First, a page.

Coming Up (song)

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"Coming Up"
Single by Paul McCartney
from the album McCartney II
Released11 April 1980[1]
RecordedJuly–August 1979
GenreFunk rock
Length3:49 (album/single edit)
5:35 (full length version)
4:10 ("Live at Glasgow" version)
LabelParlophone (UK)
Columbia (US)
Songwriter(s)Paul McCartney
Producer(s)Paul McCartney
Paul McCartney singles chronology
"Wonderful Christmastime"
"Coming Up"
Wings singles chronology
"Rockestra Theme"
"Coming Up"
"My Carnival"
Back cover
Reverse side of the picture sleeve
Reverse side of the picture sleeve
McCartney II track listing
11 tracks
Side one
  1. "Coming Up"
  2. "Temporary Secretary"
  3. "On the Way"
  4. "Waterfalls"
  5. "Nobody Knows"
Side two
  1. "Front Parlour"
  2. "Summer's Day Song"
  3. "Frozen Jap"
  4. "Bogey Music"
  5. "Darkroom"
  6. "One of These Days"
Music video
"Coming Up" on YouTube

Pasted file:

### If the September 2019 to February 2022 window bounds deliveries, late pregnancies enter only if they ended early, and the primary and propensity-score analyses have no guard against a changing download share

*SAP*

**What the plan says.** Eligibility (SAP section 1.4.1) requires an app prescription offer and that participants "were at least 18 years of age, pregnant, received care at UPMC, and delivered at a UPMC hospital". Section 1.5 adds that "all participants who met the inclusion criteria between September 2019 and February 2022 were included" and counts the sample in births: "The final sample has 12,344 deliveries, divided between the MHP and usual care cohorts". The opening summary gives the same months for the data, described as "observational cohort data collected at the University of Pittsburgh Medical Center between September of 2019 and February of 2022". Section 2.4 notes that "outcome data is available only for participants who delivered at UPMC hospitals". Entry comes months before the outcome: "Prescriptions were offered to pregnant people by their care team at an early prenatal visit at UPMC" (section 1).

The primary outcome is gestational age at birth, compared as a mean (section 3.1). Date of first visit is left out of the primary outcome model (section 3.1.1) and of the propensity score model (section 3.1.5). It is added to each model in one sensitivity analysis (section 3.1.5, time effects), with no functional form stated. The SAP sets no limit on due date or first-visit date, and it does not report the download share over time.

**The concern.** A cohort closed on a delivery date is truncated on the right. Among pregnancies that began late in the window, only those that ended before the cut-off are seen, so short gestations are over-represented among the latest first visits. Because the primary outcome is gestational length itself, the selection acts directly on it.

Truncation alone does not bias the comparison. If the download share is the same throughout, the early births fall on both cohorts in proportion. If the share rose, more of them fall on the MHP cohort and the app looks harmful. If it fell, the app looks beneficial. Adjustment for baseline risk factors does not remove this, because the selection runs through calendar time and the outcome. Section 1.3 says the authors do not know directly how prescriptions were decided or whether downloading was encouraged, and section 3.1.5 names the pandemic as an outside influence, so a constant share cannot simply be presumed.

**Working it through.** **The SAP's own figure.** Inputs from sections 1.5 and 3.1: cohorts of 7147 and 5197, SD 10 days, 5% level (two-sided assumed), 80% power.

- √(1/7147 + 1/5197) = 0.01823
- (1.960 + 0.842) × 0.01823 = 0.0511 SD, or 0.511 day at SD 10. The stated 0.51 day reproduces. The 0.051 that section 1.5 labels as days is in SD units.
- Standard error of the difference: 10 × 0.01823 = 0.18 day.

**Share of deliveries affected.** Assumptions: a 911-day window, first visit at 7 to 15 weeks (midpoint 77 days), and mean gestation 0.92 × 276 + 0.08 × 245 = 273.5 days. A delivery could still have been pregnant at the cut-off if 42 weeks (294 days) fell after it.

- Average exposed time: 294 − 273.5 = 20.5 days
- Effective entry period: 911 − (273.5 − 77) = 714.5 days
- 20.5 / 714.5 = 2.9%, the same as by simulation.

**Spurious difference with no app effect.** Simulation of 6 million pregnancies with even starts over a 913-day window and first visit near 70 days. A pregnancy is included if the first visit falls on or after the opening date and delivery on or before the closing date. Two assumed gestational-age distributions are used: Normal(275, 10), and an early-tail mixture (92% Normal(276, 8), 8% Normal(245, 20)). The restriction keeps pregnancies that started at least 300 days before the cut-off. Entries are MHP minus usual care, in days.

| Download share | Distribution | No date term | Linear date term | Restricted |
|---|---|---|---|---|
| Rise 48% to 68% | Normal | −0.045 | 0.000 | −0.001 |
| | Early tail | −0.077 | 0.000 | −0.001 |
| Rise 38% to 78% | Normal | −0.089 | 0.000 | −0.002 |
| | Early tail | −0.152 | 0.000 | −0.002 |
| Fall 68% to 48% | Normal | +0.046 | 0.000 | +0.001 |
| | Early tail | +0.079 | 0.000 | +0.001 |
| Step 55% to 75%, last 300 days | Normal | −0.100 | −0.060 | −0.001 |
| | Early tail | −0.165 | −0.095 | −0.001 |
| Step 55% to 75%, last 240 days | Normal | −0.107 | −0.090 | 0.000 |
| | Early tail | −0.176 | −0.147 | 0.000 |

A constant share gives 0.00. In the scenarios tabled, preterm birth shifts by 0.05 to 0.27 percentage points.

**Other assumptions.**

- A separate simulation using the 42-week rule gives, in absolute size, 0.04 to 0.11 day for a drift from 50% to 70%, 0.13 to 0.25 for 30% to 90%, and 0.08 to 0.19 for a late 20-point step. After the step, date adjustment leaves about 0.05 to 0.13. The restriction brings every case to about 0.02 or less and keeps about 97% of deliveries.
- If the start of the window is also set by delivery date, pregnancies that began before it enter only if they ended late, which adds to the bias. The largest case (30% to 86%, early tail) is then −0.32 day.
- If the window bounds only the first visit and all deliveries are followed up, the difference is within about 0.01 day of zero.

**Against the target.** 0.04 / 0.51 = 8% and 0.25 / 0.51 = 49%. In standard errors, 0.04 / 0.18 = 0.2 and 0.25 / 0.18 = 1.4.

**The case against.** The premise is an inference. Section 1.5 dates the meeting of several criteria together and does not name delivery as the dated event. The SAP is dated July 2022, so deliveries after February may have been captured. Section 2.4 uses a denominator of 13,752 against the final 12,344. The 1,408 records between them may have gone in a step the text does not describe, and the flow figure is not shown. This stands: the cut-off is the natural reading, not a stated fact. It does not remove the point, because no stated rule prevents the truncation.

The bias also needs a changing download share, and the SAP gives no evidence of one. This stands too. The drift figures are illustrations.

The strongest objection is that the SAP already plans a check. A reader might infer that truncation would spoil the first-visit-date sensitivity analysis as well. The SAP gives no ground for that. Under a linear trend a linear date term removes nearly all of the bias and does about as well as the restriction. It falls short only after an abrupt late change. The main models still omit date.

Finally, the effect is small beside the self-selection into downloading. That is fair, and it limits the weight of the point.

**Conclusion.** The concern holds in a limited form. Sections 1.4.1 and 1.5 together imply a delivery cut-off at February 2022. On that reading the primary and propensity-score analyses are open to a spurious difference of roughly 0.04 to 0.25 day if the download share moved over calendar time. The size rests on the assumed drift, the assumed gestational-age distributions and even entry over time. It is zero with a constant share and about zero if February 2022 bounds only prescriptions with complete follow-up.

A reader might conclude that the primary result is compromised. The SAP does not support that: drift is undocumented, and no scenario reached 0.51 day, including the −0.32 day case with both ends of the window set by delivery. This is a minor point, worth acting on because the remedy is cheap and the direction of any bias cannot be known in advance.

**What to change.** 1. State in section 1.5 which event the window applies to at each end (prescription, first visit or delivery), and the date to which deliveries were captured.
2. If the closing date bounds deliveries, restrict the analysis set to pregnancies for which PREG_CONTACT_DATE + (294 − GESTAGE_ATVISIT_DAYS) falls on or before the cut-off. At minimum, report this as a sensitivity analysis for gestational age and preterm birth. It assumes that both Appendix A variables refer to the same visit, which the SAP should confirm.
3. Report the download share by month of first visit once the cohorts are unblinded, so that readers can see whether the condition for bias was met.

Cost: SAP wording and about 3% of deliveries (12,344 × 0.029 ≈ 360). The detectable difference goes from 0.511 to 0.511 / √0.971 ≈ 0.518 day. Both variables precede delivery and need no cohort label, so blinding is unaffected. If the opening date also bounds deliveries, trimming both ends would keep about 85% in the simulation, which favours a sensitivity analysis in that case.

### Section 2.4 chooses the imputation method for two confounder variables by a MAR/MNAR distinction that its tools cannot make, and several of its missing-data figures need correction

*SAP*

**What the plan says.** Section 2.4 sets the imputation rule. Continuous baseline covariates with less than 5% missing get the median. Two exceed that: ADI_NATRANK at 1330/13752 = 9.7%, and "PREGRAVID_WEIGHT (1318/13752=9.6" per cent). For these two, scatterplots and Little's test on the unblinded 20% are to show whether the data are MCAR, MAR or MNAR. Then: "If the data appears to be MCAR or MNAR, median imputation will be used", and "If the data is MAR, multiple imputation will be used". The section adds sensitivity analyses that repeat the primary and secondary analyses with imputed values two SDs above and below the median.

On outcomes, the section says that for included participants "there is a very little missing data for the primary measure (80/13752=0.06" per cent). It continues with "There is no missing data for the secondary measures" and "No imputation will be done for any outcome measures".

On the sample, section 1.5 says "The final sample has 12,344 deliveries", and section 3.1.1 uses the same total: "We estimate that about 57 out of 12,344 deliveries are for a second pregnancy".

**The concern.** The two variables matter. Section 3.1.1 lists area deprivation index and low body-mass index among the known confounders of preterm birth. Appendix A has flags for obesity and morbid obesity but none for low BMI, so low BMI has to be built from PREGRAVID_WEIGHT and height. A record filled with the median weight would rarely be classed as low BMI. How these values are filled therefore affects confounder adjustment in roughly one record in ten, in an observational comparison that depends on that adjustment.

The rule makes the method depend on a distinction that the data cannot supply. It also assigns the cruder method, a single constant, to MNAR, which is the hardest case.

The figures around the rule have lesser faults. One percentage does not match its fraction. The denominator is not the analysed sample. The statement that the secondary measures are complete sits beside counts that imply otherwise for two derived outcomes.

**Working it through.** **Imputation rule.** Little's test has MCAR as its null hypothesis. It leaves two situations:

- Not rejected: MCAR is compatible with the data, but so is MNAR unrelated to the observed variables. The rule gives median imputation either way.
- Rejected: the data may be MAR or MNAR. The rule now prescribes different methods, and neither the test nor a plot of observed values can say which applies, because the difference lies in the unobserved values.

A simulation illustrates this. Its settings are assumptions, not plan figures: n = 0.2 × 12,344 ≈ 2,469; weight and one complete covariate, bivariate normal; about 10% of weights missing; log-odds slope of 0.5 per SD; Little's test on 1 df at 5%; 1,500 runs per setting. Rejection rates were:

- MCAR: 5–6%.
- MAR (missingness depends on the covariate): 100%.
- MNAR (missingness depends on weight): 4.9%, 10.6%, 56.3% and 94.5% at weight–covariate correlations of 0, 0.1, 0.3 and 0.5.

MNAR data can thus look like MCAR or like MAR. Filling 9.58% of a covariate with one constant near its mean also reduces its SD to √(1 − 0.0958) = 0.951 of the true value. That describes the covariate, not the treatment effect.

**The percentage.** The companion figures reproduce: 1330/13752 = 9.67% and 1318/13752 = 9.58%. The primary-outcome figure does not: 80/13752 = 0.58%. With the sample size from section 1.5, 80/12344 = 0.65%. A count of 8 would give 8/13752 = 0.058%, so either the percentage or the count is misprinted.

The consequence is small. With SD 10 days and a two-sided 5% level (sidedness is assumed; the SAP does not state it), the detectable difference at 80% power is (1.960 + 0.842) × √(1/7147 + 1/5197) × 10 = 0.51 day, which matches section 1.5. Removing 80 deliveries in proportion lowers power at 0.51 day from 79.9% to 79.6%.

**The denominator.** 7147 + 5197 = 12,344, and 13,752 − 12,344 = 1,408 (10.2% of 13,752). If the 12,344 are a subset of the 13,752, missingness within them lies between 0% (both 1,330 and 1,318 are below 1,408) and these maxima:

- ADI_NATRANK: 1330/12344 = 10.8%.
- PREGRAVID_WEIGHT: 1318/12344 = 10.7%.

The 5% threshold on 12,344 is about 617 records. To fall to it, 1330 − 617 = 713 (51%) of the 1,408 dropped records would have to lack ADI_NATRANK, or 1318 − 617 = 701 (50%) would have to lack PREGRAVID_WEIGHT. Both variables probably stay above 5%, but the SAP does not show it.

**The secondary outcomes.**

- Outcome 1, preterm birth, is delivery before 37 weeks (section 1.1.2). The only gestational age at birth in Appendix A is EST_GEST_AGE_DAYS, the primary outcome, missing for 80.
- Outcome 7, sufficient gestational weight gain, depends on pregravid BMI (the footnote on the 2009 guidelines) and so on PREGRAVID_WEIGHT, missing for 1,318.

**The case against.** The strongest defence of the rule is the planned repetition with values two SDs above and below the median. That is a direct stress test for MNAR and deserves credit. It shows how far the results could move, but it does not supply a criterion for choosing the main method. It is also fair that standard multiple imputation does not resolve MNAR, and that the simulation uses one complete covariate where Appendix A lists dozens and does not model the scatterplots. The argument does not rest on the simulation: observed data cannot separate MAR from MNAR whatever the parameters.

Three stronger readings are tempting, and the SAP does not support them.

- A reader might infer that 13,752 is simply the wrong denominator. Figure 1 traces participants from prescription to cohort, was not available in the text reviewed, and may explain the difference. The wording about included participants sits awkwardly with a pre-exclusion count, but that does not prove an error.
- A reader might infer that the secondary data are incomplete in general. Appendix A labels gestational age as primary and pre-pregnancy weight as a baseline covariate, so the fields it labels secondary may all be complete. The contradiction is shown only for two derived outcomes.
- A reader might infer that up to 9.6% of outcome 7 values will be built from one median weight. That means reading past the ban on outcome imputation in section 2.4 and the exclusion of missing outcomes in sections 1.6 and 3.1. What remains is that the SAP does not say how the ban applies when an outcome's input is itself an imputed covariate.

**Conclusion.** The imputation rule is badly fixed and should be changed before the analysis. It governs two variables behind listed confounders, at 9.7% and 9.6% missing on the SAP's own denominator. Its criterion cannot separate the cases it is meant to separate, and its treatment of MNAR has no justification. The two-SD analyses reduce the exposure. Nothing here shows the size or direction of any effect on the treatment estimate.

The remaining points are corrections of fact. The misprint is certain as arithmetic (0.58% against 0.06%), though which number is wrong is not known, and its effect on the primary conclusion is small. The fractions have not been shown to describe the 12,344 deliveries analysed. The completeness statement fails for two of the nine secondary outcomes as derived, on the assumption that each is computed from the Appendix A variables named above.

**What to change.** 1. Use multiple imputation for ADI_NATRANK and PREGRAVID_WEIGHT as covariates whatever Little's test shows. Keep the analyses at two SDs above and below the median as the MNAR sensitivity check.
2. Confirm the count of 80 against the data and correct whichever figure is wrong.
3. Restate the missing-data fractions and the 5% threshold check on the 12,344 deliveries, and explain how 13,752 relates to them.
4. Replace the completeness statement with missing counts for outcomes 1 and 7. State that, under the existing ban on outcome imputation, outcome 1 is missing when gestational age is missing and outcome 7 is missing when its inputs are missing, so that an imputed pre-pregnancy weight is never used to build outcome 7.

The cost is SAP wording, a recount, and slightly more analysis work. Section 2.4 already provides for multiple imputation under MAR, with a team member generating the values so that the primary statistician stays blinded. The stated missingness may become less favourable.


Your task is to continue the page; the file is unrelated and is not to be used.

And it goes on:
"Coming Up" is a song written and performed by English musician Paul McCartney, released as the opening track on his 1980 solo album McCartney II. Like other songs on the album, the song has a synthesised sound, featuring sped-up vocals created by using a vari-speed tape machine. McCartney played all instruments and shared vocal harmonies with wife Linda McCartney.

The single was a hit in Britain, peaking at No. 2 on the singles chart. In the United States and Canada, the live version of the song performed by Paul McCartney and Wings in Glasgow the year prior (released as the B-side to the single) saw greater success.


In a Rolling Stone interview, McCartney explained how the song came about:[2]

I originally cut it on my farm in Scotland. I went into the studio each day and just started with a drum track. Then I built it up bit by bit without any idea of how the song was going to turn out. After laying down the drum track, I added guitars and bass, building up the backing track.

Then I thought, 'Well, OK, what am I going to do for the voice?' I was working with a vari-speed machine with which you can speed up your voice, or take it down a little bit. That's how the voice sound came about.

— Paul McCartney